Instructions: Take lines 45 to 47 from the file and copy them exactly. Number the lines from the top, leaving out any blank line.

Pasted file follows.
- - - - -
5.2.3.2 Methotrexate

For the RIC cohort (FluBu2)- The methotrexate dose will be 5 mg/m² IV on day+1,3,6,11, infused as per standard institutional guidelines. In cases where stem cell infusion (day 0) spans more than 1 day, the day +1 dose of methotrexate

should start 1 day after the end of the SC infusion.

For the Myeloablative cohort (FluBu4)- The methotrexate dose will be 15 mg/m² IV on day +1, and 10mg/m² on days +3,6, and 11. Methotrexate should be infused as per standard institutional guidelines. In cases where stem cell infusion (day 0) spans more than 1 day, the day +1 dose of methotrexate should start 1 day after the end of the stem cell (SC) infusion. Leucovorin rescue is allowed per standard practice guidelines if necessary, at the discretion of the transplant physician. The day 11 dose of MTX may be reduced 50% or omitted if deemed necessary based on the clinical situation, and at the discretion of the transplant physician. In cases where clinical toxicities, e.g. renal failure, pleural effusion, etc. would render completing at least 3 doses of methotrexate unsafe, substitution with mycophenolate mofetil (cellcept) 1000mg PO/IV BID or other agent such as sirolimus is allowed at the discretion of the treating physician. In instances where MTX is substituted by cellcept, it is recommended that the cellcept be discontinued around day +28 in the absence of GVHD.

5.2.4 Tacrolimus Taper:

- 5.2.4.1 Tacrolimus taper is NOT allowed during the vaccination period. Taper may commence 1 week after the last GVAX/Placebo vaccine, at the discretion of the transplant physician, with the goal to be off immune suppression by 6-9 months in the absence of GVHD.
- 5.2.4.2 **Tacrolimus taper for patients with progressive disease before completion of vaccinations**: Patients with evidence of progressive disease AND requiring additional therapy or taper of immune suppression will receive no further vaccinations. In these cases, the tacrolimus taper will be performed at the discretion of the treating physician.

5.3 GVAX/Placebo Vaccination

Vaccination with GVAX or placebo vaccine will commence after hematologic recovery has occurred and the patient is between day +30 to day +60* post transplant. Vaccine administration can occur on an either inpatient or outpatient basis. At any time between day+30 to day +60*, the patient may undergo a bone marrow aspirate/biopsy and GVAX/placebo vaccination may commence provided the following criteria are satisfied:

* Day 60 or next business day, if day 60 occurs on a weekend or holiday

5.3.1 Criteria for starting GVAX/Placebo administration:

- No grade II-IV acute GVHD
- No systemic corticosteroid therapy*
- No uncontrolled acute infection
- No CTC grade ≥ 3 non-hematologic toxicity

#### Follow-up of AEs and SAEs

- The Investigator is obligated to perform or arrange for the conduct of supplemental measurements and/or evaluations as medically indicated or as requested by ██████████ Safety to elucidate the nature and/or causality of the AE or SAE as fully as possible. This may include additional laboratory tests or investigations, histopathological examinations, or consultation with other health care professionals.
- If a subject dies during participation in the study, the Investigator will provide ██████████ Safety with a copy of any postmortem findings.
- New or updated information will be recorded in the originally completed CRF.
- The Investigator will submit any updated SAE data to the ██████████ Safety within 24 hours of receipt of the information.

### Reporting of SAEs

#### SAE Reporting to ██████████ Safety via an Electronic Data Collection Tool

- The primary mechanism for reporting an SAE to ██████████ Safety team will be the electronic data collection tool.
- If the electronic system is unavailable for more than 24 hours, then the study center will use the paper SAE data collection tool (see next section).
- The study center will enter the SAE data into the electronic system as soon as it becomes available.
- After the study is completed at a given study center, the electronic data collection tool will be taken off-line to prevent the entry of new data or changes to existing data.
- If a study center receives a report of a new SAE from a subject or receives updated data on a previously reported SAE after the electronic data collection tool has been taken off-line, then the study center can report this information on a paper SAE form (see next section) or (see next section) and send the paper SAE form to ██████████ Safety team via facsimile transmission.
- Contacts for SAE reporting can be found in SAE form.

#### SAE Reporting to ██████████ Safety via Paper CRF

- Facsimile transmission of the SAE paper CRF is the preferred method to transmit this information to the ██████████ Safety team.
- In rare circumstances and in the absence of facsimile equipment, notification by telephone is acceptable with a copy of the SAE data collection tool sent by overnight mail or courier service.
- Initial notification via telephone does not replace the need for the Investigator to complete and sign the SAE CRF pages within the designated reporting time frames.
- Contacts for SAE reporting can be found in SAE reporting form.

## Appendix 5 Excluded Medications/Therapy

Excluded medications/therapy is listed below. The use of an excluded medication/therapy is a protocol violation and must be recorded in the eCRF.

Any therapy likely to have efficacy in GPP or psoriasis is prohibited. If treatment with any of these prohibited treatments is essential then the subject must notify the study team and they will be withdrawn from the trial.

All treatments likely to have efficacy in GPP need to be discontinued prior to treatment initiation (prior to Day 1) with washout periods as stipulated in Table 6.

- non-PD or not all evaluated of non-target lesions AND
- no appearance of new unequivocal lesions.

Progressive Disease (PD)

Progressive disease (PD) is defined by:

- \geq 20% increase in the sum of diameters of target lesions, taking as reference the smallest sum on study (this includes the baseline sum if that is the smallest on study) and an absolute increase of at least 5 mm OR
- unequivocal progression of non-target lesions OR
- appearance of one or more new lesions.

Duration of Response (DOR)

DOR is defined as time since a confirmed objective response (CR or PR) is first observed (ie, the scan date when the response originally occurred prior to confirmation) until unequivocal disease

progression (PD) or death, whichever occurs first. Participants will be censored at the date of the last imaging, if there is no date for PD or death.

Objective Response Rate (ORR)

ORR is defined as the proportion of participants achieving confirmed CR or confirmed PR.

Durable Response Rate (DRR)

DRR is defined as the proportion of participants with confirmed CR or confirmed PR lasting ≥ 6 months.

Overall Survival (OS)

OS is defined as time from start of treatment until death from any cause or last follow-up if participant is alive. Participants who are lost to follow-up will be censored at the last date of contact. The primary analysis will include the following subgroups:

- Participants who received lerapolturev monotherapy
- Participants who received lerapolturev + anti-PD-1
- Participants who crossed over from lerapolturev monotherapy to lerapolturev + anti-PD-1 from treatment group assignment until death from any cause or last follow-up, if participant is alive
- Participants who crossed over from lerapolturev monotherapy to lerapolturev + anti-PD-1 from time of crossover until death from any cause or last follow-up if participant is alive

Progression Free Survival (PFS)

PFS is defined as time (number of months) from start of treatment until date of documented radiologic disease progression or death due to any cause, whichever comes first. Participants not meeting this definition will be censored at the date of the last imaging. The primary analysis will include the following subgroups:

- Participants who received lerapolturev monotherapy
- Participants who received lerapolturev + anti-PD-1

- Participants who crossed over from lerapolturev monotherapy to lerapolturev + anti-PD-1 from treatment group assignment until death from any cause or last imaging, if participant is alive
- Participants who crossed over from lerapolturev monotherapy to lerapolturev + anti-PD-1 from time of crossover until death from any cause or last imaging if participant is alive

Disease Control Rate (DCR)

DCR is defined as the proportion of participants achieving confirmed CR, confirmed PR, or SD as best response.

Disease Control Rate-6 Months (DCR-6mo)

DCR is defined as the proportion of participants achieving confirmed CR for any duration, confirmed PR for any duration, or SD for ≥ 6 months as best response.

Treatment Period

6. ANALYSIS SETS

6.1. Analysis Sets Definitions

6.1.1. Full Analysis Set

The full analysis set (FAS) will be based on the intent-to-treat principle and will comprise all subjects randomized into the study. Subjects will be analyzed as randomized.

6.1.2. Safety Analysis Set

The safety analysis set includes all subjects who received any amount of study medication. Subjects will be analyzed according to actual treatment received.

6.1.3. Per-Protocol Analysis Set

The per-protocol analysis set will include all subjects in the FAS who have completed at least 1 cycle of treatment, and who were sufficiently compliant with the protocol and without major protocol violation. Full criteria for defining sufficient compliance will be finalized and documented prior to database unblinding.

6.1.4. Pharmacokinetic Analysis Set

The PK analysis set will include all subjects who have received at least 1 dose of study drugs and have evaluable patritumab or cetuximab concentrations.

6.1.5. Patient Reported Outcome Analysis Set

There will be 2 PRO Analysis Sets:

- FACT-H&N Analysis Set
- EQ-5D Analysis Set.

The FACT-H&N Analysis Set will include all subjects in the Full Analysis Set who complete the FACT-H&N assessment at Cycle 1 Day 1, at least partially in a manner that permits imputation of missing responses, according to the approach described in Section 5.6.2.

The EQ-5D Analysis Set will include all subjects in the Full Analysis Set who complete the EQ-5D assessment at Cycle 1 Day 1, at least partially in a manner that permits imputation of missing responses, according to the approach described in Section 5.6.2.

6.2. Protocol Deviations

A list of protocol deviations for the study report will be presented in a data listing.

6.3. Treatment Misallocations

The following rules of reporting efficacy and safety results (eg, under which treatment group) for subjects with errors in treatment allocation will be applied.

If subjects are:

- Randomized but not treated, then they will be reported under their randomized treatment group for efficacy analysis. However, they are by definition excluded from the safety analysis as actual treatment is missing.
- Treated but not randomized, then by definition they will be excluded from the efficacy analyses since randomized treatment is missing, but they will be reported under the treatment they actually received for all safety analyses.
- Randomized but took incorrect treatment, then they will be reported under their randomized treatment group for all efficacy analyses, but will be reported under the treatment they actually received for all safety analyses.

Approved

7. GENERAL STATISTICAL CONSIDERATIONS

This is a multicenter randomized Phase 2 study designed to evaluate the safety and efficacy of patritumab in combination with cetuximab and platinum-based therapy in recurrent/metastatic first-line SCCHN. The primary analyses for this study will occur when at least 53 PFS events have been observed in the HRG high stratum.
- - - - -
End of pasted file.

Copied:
Duration of Response (DOR)

DOR is defined as time since a confirmed objective response (CR or PR) is first observed (ie, the scan date when the response originally occurred prior to confirmation) until unequivocal disease

progression (PD) or death, whichever occurs first. Participants will be censored at the date of the last imaging, if there is no date for PD or death.